Pablo Picasso – Guernica
Painting is a blind man’s profession. He paints not what he sees, but what he feels, what he tells himself about what he has seen.
Art is important because it’s part of the story we tell about ourselves; it’s our culture. It’s something that can spark a spectrum of sensations, from exhilaration to deepening of knowledge. Looking at contemporary art can oftentimes require more active participation from the viewer as the subject matter isn’t always apparent or is abstracted. Contemporary art is often about what art can be. It seeks to open a dialogue and inspire questions and encourages deeper engagement with the viewer. But, it does not require a background in art practice or history in order to look at, appreciate, and talk about art. All that is needed is the desire to look, look again, and then look even closer. Learning to look does take practice; it requires slowing down the mind to take the time to see and use visual thinking strategies to think critically about the artwork in front of you.
Think about the concept of love at first sight—that experience of being attracted to something before you really know anything about it. All you know is it makes you feel something. If you have this feeling with your first encounter with an artwork, ask yourself, why? It’s not such an easy question as often the answer is ‘just because I do.’ If someone were to ask you what you think about it, what would you say?
Here are some questions you can ask yourself to help articulate your ‘why.’
1. What is the artist trying to make me do or think or feel? What emotions does it inspire: elation, joy, serenity, fascination, wonder, or more complicated feelings?
2. Look at the composition, does it remind you of anything? Dig deeper. What do the colors convey? What does the texture look like and how does it add to the impact of the artwork? What symbolism is in play? How does the artist lead your eye around the piece? How are they achieving that?
3. What theme does the work seem to be about? Identity? The body? Time? Memory? Place? Language? Science? Spirituality? Something else?
4. Learn more about the technique. Is it complex, is it innovative, is it interesting to you? Do you want to know more?
5. Does the title help you better understand the piece?
6. What about the context of the artist and the work itself? Think about where they are in their artistic career, where they are from, where was the work made? How does an artist’s origin as in addition to where they are currently living inform their work? Is there wider cultural meaning in the work?
7. Is the artist trying to make a statement? What is it?
An artist’s work may be immediately attractive to the eye and compelling in composition and aesthetic, yet their works take on extra significance when you read more and contextualise them. Take the work of Raphaelle Goethals or Jamie Brunson: there is deep spirituality in both of their works that is derived from very different places: Goethals embeds symbolism in ethereal layers to depict the idea of a “space in between.” Brunson on the other hand, is increasingly inspired by the colors of her New Mexico surroundings and paints what she visualizes during her Kundalini meditation practice.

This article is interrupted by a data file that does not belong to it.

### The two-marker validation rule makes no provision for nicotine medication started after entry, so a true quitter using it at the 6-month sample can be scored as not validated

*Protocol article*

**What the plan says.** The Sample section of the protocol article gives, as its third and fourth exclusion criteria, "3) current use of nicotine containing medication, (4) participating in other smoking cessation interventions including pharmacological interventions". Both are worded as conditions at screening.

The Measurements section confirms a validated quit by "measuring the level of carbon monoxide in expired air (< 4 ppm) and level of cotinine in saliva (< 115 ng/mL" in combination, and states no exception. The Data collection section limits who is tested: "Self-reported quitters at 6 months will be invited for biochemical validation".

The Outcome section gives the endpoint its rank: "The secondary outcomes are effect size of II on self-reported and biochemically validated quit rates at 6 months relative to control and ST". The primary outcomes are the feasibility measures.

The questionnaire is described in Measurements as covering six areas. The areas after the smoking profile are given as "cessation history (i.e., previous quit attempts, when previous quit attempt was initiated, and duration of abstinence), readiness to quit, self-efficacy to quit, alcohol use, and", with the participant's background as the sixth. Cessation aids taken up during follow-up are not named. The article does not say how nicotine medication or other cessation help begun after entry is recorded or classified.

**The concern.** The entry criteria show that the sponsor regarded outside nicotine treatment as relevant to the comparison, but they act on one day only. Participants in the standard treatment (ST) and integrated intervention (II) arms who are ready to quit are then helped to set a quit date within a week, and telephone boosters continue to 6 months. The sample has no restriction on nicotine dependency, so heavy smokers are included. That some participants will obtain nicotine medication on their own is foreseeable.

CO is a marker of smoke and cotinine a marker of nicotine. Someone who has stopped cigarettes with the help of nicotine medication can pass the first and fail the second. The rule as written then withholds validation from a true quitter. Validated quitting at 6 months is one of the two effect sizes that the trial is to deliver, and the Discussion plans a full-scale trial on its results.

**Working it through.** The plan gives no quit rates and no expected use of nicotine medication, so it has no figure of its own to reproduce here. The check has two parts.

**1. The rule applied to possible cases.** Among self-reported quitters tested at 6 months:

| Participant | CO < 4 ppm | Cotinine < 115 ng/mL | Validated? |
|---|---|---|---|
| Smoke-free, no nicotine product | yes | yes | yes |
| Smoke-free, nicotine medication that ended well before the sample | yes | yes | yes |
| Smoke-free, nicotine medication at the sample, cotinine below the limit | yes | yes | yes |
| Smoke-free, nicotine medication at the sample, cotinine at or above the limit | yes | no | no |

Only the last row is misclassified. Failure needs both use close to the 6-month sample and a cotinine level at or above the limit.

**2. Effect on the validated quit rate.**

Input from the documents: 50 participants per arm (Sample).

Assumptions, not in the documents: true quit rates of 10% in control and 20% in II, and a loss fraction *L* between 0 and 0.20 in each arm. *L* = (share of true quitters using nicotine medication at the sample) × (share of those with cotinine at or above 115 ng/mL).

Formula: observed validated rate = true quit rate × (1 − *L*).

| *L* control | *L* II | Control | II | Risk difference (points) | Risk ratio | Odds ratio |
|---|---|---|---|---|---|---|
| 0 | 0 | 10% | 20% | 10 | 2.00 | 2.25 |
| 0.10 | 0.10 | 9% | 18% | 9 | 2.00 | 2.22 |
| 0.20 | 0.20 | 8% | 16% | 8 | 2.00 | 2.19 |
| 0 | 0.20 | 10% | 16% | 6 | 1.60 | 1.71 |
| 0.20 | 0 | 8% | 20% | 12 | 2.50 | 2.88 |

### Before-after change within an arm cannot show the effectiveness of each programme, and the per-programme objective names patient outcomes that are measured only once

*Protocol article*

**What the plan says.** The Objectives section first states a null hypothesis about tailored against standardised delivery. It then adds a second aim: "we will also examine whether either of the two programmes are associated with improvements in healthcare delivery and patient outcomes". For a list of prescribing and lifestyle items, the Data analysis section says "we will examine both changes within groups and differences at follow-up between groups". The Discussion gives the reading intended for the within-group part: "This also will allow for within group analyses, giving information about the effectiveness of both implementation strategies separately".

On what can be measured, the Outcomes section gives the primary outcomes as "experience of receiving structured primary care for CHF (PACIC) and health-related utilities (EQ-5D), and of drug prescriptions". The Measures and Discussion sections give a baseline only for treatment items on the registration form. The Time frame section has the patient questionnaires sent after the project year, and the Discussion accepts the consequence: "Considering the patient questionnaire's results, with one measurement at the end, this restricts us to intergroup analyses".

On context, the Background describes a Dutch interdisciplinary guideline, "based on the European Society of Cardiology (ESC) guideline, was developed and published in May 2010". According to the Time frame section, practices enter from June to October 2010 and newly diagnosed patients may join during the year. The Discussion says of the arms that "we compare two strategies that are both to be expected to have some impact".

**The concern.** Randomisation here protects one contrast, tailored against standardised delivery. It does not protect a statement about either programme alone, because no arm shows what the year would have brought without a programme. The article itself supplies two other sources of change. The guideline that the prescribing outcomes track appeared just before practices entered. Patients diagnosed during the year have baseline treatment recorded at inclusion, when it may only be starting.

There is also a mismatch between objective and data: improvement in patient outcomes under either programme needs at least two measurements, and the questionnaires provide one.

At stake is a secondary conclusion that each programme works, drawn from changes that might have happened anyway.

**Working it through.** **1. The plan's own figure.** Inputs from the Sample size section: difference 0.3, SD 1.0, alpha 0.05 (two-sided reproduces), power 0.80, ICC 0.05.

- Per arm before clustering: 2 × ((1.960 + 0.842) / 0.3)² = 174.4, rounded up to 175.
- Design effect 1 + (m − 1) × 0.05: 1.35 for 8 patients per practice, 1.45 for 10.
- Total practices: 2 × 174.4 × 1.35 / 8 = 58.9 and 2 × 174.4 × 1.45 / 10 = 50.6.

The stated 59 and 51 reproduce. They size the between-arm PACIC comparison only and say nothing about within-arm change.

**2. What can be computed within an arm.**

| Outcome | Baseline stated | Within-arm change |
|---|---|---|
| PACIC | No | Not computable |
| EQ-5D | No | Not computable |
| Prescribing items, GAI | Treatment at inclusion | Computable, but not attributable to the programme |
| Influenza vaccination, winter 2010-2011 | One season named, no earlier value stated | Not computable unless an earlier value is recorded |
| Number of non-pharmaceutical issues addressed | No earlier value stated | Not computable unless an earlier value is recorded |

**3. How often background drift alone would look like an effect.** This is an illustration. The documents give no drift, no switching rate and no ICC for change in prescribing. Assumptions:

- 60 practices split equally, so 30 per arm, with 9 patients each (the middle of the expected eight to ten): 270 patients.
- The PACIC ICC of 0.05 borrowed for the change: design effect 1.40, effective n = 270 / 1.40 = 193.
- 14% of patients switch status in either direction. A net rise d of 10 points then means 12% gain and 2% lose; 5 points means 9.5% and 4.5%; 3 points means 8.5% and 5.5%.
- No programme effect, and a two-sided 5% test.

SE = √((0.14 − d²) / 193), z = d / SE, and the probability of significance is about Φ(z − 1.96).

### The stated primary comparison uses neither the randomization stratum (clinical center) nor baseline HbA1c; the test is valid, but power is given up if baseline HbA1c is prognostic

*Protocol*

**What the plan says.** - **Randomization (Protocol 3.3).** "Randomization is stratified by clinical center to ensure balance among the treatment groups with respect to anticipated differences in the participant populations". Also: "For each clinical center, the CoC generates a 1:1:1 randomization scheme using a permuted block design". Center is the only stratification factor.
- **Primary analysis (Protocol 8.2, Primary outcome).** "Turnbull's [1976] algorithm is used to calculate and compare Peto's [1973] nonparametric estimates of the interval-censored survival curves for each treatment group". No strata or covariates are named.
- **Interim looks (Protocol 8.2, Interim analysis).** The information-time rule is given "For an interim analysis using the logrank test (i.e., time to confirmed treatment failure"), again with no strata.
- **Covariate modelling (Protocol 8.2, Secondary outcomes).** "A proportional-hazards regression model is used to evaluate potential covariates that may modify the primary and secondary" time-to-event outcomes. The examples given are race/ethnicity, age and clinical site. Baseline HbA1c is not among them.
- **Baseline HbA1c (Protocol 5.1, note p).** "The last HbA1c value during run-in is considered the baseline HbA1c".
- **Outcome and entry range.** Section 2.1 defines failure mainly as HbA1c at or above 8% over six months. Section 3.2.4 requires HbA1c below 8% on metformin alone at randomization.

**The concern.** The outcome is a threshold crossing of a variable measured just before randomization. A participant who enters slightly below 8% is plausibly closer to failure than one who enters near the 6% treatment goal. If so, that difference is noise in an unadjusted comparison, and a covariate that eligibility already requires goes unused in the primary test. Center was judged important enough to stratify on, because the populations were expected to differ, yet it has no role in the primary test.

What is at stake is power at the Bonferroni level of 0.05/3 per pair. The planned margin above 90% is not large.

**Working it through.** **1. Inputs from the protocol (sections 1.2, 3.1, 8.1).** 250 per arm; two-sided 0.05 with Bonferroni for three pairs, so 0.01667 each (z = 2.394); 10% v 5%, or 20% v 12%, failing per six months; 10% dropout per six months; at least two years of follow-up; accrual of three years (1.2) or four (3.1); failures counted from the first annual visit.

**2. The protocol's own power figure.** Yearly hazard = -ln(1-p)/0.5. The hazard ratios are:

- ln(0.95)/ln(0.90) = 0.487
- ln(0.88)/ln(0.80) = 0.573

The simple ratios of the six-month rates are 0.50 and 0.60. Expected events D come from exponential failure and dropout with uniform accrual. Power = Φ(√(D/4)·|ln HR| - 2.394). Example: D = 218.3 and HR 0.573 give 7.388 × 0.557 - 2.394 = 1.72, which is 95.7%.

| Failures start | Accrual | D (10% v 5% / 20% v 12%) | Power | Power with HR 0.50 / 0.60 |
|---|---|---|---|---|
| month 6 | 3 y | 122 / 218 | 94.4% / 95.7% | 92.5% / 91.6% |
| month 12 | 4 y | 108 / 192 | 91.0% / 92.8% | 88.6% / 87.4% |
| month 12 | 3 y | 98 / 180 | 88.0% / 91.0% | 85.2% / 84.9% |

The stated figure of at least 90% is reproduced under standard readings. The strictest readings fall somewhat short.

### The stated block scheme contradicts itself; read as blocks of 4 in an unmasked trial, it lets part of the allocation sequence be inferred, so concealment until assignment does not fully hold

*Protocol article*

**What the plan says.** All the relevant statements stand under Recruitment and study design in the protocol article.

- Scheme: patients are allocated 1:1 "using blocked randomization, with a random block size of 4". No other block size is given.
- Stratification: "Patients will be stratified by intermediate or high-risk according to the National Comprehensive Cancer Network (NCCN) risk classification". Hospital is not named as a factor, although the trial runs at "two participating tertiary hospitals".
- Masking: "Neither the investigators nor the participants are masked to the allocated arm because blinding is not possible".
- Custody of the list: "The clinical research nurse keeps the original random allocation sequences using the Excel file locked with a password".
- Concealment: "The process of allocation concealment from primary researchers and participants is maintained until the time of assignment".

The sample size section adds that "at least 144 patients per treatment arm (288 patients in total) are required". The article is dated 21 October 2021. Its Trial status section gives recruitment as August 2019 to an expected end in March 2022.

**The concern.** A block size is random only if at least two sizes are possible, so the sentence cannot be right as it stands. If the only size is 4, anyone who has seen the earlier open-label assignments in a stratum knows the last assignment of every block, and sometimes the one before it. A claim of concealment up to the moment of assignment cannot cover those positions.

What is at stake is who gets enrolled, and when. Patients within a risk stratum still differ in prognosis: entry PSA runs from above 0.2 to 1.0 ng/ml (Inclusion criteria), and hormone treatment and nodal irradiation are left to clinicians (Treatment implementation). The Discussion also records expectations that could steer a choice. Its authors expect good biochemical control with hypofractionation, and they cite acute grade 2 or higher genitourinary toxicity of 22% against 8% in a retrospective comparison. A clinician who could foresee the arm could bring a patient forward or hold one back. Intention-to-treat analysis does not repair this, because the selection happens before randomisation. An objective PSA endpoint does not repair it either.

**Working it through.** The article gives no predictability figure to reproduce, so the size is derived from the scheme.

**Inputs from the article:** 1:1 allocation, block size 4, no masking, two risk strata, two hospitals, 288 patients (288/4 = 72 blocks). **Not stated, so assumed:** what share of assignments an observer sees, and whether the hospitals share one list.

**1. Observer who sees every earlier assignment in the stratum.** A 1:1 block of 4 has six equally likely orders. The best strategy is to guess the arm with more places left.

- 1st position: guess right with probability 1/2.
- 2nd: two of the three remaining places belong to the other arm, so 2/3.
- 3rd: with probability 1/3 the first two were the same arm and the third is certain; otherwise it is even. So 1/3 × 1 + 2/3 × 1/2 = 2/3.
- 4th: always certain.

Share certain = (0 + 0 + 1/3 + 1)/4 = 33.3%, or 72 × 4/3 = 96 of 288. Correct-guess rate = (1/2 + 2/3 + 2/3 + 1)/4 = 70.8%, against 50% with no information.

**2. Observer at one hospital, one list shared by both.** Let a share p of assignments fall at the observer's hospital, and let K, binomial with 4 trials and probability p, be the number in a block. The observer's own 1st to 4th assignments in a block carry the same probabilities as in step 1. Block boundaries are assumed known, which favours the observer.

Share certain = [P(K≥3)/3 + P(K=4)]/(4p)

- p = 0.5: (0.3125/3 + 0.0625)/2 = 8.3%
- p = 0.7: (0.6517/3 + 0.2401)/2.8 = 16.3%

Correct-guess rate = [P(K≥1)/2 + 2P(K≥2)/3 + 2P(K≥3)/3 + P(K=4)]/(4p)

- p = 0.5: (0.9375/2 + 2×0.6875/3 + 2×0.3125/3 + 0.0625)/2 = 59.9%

Hung Liu takes her Chinese heritage and history and finds cross-cultural common ground with the American Story. Her work, like Judy Chicago’s, seeks to prevent erasure of women in the historical narrative.
Hunt Slonem’s paintings can make you feel happy and joyous. Yet when you look deeper you see individuality in each bunny, transformation represented by his butterflies, birds as messengers of divine information, and repetition is a meditation or prayer. Likewise, Fausto Fernandez’s exuberant paintings celebrate his upbringing on both sides of the US/Mexico border, with festive scrawls and color, elements of urban culture, and collage.
Natalie Christensen frames ordinary or neglected scenes into psychological spaces with her lens.
Scott Greene’s paintings, at first glance, are achingly exquisite and classically-rendered integrated into a more contemporary approach. Upon closer inspection, you see the complex interplay between elegance and exploitation. His work functions as a form of socio-political commentary and uses the composition of a historical piece as a matrix for making a painting that humorously examines the relationship between politics, nature and culture.
Greg Murr’s translucent and ephemeral floral compositions, upon deeper inspection, reveal scientific examination of some of the fundamental properties of our world: space, time, matter, and motion.
We live in an era where seeing art is more widely available to everyone instead of only the privileged few. That is precious. See art. Look deeper. Learn from it. Enjoy it. Collect it. Enhance your experience with visual thinking strategies and approach art with a fresh appetite for engagement and new ways of seeing. There are no right or wrong answers—just perspectives. Yours, mine, everyone else’s. This is precisely what contemporary art wants to explore and celebrate.
-Shastyn Blomquist, Director
Turner Carroll Gallery
Make your travel plans to join us!
May 15 | Hunt Slonem: Fluffle
June 20 | Solstice: Create Art for Earth
July 17 | Raphaelle Goethals
August 14 | Hung Liu Retrospective Works
September 11 | Scott Greene + Walter Robinson
October 1-4 | Dallas Art Fair
October 16 | Igor Melnikov + Georges Mazilu
November 20 | Rusty Scruby